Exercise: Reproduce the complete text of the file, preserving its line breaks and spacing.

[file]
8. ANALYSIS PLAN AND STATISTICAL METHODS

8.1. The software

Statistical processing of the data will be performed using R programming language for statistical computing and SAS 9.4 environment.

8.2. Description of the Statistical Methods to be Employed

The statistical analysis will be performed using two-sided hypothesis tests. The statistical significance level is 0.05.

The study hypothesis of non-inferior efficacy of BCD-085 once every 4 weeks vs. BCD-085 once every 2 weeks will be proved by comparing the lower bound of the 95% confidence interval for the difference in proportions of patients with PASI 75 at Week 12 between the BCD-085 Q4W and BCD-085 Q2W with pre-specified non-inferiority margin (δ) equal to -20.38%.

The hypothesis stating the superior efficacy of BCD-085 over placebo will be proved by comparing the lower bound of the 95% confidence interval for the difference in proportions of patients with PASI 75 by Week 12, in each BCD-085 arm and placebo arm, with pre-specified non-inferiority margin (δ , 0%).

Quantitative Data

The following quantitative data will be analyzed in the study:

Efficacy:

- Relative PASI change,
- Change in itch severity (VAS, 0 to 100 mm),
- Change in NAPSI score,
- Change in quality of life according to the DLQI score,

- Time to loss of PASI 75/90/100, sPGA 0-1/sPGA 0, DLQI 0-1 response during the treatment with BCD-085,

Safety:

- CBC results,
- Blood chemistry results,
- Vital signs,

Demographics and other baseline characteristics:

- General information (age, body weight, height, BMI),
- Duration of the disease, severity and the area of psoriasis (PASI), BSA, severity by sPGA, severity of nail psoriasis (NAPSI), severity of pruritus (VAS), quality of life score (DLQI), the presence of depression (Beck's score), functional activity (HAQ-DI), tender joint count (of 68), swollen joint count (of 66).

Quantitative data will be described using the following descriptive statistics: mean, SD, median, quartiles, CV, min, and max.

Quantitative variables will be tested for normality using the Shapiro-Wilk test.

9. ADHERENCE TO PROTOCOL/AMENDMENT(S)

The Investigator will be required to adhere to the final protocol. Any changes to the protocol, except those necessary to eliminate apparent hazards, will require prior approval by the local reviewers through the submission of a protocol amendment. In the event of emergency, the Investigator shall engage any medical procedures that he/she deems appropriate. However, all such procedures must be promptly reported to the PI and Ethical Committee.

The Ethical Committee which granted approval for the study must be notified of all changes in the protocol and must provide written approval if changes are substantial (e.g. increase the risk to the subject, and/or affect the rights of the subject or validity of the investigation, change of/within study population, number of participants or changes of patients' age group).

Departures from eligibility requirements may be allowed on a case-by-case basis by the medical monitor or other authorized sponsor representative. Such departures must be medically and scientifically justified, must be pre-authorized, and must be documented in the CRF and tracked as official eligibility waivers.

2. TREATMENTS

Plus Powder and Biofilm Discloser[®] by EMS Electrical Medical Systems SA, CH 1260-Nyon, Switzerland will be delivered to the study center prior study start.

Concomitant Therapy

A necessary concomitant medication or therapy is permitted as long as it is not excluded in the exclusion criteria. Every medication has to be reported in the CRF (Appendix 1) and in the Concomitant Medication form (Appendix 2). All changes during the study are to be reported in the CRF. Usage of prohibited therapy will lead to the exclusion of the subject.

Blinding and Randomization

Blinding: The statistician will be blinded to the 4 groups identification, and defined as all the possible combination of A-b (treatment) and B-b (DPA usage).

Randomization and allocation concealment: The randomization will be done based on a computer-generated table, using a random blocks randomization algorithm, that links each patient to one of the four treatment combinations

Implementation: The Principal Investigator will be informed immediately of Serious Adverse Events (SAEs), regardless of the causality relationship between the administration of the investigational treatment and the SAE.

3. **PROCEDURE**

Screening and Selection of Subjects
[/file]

8. ANALYSIS PLAN AND STATISTICAL METHODS

8.1. The software

Statistical processing of the data will be performed using R programming language for statistical computing and SAS 9.4 environment.

8.2. Description of the Statistical Methods to be Employed

The statistical analysis will be performed using two-sided hypothesis tests. The statistical significance level is 0.05.

The study hypothesis of non-inferior efficacy of BCD-085 once every 4 weeks vs. BCD-085 once every 2 weeks will be proved by comparing the lower bound of the 95% confidence interval for the difference in proportions of patients with PASI 75 at Week 12 between the BCD-085 Q4W and BCD-085 Q2W with pre-specified non-inferiority margin (δ) equal to -20.38%.

The hypothesis stating the superior efficacy of BCD-085 over placebo will be proved by comparing the lower bound of the 95% confidence interval for the difference in proportions of patients with PASI 75 by Week 12, in each BCD-085 arm and placebo arm, with pre-specified non-inferiority margin (δ , 0%).

Quantitative Data

The following quantitative data will be analyzed in the study:

Efficacy:

- Relative PASI change,
- Change in itch severity (VAS, 0 to 100 mm),
- Change in NAPSI score,
- Change in quality of life according to the DLQI score,

- Time to loss of PASI 75/90/100, sPGA 0-1/sPGA 0, DLQI 0-1 response during the treatment with BCD-085,

Safety:

- CBC results,
- Blood chemistry results,
- Vital signs,

Demographics and other baseline characteristics:

- General information (age, body weight, height, BMI),
- Duration of the disease, severity and the area of psoriasis (PASI), BSA, severity by sPGA, severity of nail psoriasis (NAPSI), severity of pruritus (VAS), quality of life score (DLQI), the presence of depression (Beck's score), functional activity (HAQ-DI), tender joint count (of 68), swollen joint count (of 66).

Quantitative data will be described using the following descriptive statistics: mean, SD, median, quartiles, CV, min, and max.

Quantitative variables will be tested for normality using the Shapiro-Wilk test.

9. ADHERENCE TO PROTOCOL/AMENDMENT(S)

The Investigator will be required to adhere to the final protocol. Any changes to the protocol, except those necessary to eliminate apparent hazards, will require prior approval by the local reviewers through the submission of a protocol amendment. In the event of emergency, the Investigator shall engage any medical procedures that he/she deems appropriate. However, all such procedures must be promptly reported to the PI and Ethical Committee.

The Ethical Committee which granted approval for the study must be notified of all changes in the protocol and must provide written approval if changes are substantial (e.g. increase the risk to the subject, and/or affect the rights of the subject or validity of the investigation, change of/within study population, number of participants or changes of patients' age group).

Departures from eligibility requirements may be allowed on a case-by-case basis by the medical monitor or other authorized sponsor representative. Such departures must be medically and scientifically justified, must be pre-authorized, and must be documented in the CRF and tracked as official eligibility waivers.

2. TREATMENTS

Plus Powder and Biofilm Discloser[®] by EMS Electrical Medical Systems SA, CH 1260-Nyon, Switzerland will be delivered to the study center prior study start.

Concomitant Therapy

A necessary concomitant medication or therapy is permitted as long as it is not excluded in the exclusion criteria. Every medication has to be reported in the CRF (Appendix 1) and in the Concomitant Medication form (Appendix 2). All changes during the study are to be reported in the CRF. Usage of prohibited therapy will lead to the exclusion of the subject.

Blinding and Randomization

Blinding: The statistician will be blinded to the 4 groups identification, and defined as all the possible combination of A-b (treatment) and B-b (DPA usage).

Randomization and allocation concealment: The randomization will be done based on a computer-generated table, using a random blocks randomization algorithm, that links each patient to one of the four treatment combinations

Implementation: The Principal Investigator will be informed immediately of Serious Adverse Events (SAEs), regardless of the causality relationship between the administration of the investigational treatment and the SAE.

3. **PROCEDURE**

Screening and Selection of Subjects